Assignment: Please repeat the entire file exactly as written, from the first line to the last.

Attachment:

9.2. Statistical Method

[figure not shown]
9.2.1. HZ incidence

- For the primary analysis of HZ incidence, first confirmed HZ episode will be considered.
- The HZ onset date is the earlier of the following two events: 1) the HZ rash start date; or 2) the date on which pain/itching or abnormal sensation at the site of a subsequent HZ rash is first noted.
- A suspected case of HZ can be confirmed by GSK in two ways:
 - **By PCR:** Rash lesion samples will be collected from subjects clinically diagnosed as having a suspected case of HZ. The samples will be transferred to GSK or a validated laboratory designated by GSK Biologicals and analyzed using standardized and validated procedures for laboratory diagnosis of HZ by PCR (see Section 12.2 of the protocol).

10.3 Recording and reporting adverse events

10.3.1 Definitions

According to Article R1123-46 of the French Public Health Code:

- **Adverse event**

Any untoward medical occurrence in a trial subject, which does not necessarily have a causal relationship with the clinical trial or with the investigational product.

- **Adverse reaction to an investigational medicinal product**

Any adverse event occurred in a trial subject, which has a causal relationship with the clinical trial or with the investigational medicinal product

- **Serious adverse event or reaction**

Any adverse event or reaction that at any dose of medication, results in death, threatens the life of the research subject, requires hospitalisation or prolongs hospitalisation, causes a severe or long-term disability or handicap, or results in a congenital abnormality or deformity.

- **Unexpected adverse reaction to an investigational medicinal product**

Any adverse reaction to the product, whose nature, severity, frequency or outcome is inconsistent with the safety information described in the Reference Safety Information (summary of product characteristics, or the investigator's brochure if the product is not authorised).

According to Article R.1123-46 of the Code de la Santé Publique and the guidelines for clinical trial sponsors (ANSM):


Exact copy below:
9.2. Statistical Method

[figure not shown]
9.2.1. HZ incidence

- For the primary analysis of HZ incidence, first confirmed HZ episode will be considered.
- The HZ onset date is the earlier of the following two events: 1) the HZ rash start date; or 2) the date on which pain/itching or abnormal sensation at the site of a subsequent HZ rash is first noted.
- A suspected case of HZ can be confirmed by GSK in two ways:
 - **By PCR:** Rash lesion samples will be collected from subjects clinically diagnosed as having a suspected case of HZ. The samples will be transferred to GSK or a validated laboratory designated by GSK Biologicals and analyzed using standardized and validated procedures for laboratory diagnosis of HZ by PCR (see Section 12.2 of the protocol).

10.3 Recording and reporting adverse events

10.3.1 Definitions

According to Article R1123-46 of the French Public Health Code:

- **Adverse event**

Any untoward medical occurrence in a trial subject, which does not necessarily have a causal relationship with the clinical trial or with the investigational product.

- **Adverse reaction to an investigational medicinal product**

Any adverse event occurred in a trial subject, which has a causal relationship with the clinical trial or with the investigational medicinal product

- **Serious adverse event or reaction**

Any adverse event or reaction that at any dose of medication, results in death, threatens the life of the research subject, requires hospitalisation or prolongs hospitalisation, causes a severe or long-term disability or handicap, or results in a congenital abnormality or deformity.

- **Unexpected adverse reaction to an investigational medicinal product**

Any adverse reaction to the product, whose nature, severity, frequency or outcome is inconsistent with the safety information described in the Reference Safety Information (summary of product characteristics, or the investigator's brochure if the product is not authorised).

According to Article R.1123-46 of the Code de la Santé Publique and the guidelines for clinical trial sponsors (ANSM):